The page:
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and attributed to global climate change (Frazer et al. 1991, 1993). No investigations of turtle growth rates have been reported for popul ations in the central United States. NFWR provided a unique opportunity to examine whether temporal and spatial differences in growth rates of river turtles occur. In Chapter 3, I compared instantaneous growth rates and body temperature of G. geographica inhabiting two thermally distinct sections of NFWR. I also examined differences in instantaneous growth rates for temporally distinct G. geographica populations. I investigated whether observed gr owth rate trends corre sponded with climate trends. Determine the age at maturity of G. geographica using a statistical method. Rationale: Statistically-generated growth curves based on field observations provide estimates of age at sexual maturity and highlig ht differences in life history characteristics between sexes and among populations and taxa (Frazer et al. 1990a, Lindeman 1997). In Chapter 4, I used data from previous and current studies of G. geographica in NFWR to evaluate whether the temporal di fferences in instantaneous growth rates observed translated into differing growth curves. I used the results to discuss general observe d trends and potential implications of global warming on turtle growth. In Chapter 5, I integrated information presente d in previous chapters to draw conclusions and recommendations applicable to future turtle studies both within and outside of NFWR. 28

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Figure 1-1. Distribution of the northern map turtle, Graptemys geographica in North America Range map for Graptemys geographica reproduced from Ernst, C. H., J. E. Lovich, and R. W. Barbour. 1994. Turtles of th e United States and Canada. Smithsonian Institution Press, Washington D.C. and London. Pp. 369. Used with permission of the author. 29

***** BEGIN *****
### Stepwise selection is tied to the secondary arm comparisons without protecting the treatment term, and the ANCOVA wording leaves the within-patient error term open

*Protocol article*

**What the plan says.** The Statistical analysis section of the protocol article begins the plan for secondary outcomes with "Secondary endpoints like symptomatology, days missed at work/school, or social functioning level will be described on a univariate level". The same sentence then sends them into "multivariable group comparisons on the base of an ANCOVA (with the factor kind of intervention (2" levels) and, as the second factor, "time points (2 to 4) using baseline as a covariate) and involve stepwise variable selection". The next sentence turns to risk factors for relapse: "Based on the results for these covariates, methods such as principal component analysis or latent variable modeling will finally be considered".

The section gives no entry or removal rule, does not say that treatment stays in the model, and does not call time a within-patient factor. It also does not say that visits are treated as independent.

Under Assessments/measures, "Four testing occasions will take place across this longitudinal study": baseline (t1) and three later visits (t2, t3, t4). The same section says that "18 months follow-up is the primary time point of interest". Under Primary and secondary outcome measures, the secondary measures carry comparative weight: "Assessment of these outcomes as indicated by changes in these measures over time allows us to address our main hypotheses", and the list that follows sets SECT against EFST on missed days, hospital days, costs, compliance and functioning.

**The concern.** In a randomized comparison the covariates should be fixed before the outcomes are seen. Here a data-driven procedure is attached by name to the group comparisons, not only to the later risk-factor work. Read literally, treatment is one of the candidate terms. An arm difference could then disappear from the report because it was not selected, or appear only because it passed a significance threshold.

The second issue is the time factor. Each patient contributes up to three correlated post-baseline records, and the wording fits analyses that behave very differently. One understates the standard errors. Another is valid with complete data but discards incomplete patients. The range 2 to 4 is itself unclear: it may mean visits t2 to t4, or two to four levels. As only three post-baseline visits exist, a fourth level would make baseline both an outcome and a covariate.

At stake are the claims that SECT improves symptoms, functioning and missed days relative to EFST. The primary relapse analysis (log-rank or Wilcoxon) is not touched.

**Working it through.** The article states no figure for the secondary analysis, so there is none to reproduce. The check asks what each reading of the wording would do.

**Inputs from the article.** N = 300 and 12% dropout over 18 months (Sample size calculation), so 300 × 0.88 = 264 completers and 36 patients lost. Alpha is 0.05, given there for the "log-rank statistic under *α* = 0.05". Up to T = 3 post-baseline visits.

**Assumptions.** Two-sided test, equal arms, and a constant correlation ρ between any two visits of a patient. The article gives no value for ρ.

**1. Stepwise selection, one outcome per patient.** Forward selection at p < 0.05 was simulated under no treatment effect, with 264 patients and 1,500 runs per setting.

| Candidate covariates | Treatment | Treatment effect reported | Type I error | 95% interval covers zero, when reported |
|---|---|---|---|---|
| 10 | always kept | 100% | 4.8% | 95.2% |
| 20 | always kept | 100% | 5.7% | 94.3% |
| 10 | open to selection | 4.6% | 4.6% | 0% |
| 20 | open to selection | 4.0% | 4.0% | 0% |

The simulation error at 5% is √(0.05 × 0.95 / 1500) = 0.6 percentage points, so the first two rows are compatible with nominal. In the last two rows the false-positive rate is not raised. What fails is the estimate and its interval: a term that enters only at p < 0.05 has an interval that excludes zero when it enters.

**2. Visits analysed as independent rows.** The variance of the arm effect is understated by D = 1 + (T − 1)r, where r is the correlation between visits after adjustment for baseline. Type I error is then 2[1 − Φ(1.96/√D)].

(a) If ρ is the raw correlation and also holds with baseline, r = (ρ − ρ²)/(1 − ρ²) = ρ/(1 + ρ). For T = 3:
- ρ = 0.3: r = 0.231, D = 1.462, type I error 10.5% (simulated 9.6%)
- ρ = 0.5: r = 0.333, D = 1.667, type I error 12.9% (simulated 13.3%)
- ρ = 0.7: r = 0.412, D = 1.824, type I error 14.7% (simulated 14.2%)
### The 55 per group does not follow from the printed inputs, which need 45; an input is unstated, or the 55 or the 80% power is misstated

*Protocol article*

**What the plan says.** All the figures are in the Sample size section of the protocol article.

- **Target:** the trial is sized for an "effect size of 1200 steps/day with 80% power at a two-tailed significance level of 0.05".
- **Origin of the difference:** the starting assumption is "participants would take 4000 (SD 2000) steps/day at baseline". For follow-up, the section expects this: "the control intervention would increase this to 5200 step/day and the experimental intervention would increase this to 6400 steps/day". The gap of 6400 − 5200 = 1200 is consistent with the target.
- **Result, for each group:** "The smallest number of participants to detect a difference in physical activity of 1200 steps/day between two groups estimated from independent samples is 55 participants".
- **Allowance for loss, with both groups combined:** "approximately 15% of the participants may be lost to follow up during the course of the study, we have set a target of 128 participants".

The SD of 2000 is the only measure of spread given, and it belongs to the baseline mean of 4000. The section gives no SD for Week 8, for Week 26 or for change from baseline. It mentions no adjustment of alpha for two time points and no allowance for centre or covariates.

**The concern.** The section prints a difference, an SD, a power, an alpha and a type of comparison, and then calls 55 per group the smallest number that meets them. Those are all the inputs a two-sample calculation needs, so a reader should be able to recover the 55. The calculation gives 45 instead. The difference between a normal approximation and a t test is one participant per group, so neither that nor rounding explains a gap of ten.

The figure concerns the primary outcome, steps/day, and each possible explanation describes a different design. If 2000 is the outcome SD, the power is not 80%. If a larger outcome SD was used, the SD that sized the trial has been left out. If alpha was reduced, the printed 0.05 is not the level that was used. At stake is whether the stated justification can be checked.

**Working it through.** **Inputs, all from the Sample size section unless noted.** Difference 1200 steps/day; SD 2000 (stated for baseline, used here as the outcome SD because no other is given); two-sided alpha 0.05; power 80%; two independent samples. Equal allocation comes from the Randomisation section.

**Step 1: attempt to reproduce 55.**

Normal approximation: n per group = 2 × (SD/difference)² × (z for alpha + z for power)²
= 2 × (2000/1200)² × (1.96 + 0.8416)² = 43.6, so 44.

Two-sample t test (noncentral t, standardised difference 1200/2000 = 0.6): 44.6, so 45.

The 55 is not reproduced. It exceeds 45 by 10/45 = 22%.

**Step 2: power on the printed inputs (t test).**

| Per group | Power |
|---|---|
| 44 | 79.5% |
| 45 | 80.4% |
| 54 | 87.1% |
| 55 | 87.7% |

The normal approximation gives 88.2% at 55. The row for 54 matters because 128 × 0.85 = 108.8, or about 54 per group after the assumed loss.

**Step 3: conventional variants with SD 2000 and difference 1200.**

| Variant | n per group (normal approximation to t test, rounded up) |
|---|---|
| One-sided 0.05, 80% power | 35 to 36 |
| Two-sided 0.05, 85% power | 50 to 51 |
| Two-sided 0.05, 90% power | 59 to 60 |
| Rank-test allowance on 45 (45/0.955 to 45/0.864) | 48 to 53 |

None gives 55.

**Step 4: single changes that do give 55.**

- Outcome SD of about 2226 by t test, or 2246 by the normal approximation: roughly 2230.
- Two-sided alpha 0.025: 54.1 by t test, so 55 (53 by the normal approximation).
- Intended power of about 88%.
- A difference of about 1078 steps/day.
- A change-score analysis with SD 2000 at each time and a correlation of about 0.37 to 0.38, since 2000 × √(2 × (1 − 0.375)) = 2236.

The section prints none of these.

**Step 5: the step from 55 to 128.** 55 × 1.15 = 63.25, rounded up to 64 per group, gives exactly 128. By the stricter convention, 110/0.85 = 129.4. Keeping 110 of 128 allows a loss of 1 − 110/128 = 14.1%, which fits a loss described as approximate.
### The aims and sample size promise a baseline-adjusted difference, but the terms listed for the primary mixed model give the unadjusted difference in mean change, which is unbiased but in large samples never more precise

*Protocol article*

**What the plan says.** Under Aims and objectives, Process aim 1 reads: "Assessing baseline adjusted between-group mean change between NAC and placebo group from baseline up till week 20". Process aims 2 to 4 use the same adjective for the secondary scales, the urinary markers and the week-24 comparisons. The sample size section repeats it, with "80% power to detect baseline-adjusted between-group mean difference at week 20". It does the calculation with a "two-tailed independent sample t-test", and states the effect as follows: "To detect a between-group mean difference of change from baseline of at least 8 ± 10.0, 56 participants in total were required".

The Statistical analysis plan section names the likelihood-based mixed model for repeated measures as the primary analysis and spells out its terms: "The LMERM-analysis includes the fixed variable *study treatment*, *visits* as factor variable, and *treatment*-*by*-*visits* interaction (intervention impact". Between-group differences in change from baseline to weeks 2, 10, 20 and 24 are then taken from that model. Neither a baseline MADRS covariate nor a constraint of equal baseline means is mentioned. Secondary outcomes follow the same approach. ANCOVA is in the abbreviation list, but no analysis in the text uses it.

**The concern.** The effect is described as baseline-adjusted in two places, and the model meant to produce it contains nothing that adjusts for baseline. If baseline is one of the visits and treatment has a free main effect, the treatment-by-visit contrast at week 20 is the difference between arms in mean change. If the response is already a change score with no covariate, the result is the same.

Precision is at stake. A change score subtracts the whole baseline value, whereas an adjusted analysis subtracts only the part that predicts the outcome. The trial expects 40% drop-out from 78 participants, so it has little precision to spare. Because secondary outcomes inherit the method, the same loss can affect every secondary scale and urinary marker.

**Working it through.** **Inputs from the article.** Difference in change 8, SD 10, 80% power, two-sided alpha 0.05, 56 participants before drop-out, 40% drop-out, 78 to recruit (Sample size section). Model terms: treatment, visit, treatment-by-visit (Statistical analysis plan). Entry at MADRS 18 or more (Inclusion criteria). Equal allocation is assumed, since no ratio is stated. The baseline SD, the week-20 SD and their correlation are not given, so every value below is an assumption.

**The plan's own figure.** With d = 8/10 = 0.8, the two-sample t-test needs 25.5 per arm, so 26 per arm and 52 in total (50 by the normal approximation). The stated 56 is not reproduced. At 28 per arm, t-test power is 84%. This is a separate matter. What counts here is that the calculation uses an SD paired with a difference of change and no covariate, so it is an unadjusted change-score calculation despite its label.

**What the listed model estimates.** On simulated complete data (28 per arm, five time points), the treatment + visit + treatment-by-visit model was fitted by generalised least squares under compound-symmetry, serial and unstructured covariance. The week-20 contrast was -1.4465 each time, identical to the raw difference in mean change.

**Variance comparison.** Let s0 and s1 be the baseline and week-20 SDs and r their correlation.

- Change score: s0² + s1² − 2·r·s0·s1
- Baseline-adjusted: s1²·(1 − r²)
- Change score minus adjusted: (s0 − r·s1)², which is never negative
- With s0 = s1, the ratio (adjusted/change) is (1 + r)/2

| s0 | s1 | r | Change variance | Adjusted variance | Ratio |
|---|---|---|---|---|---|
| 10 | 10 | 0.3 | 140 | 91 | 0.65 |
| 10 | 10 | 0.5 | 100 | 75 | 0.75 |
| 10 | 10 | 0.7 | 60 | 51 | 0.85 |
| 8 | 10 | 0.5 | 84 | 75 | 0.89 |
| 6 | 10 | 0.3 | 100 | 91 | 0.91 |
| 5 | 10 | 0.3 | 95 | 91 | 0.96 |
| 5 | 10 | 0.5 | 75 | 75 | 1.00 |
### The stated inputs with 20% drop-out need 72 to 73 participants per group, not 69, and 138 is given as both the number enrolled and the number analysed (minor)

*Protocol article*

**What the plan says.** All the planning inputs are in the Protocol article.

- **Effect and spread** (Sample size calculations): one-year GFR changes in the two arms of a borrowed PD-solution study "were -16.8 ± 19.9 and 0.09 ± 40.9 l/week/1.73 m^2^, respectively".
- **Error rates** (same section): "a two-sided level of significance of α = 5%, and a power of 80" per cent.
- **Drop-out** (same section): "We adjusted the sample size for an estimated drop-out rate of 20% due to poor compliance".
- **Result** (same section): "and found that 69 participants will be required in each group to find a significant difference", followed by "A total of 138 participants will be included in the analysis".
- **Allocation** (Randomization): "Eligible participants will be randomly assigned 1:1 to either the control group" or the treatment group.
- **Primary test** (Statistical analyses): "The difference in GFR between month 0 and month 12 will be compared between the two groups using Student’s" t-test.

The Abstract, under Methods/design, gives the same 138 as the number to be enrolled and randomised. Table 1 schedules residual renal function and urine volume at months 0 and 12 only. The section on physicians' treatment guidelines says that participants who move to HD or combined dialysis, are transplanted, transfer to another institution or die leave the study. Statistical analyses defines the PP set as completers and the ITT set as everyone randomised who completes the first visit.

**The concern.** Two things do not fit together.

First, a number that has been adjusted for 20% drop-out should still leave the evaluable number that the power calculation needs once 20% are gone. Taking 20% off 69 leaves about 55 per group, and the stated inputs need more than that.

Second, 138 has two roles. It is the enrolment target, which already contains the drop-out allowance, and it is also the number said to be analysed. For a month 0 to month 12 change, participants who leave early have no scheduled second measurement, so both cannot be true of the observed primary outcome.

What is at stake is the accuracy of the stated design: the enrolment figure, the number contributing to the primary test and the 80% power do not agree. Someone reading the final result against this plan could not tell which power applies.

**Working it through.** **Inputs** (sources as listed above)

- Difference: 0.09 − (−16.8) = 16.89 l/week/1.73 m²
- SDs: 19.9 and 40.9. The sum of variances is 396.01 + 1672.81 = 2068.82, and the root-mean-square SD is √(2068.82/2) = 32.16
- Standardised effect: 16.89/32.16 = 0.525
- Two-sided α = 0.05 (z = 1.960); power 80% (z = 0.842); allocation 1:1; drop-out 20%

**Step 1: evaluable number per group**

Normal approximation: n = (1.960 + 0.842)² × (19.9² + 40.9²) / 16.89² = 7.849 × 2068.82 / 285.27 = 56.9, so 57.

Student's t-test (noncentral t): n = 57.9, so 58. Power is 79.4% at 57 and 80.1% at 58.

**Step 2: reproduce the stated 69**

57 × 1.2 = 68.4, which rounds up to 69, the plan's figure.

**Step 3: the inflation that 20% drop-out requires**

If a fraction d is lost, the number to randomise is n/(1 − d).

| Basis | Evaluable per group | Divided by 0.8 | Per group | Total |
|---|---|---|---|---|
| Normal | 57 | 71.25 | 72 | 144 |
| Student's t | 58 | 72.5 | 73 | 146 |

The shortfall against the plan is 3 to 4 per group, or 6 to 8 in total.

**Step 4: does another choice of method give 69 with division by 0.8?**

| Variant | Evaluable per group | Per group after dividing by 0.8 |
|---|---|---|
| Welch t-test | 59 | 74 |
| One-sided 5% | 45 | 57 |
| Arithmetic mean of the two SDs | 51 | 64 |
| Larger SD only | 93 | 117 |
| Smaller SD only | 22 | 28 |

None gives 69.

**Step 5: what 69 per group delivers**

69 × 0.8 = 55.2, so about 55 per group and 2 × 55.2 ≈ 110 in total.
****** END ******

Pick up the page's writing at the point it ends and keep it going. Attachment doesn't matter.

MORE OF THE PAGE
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Figure 1-2. Distribution of the northern map turtle, Graptemys geographica in Missouri (Johnson 2000). Shading indica tes the suspected range of G. geographica Black dots signify areas for which county records exist. Range map for Graptemys geographica reproduced from "The Amphibians a nd Reptiles of Missouri." Pp. 194. Copyright 2000 by the Conservati on Commission of the State of Missouri. Used with permission. 30

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CHAPTER 2 FRESHWATER TURTLE POPULATIONS A ND COMMUNITY COMPOSITION IN TWO THERMALLY DISTINCT SECTIONS OF A RIVER Introduction Theory has shifted focus from classic ideas of stable and relatively static communities and populations (i.e. equilibrium theories) to concep ts describing temporally and spatially dynamic entities (i.e., nonequilibrium th eories) (Chesson and Case 1986, Pimm 1991). This shift can largely be attributed to the idea that the environment (i.e., abiotic factors) is perpetually changing (Chesson and Case 1986). Changes in abiotic conditions can alter biotic conditions as organisms physiological tolerance thresholds ar e met and species composition turnover occurs (Davis 1986, Cody 1996). The resultant fluctuations in identity a nd relative abundance of species can alter community dyna mics and composition (Cody 1996). Abiotic and biotic factors can vary in space and time (Wiens 1984, Wiens et al. 1986, Pimm 1991, Cody 1996). Variation can occur over la rge or small scales (Wiens 1984, Wiens et al. 1986, Cody 1996). Variation can be associated w ith natural processes, such as those related to hydrology, geology, climate, competition, pred ation, or disease (Wiens 1984, Cody 1996), but can also be a result of what are typically de emed unnatural processes associated with human activity (Cody 1996). Rivers are the epitome of sp atially and temporally dynami c systems (Moll and Moll 2004, Pluto and Bellis 1988). Geologic composition ca n differ along a rivers length (Schumm 2005). Hydrological regimes can swiftly change (Sch umm 2005). Rivers can span great distances (Schumm 2005) and flow through different climatic zones. Most rivers have undergone massive alterations by humans (Benke 1990, Riccardi and Rasmussen 1999). Damming, riparian zone alterations, and pollution only sc ratch the surface of human-base d river modifications (Lydeard and Mayden 1995, Ricciardi and Rasmussen 1999). Du e to the inherent variability of rivers, 31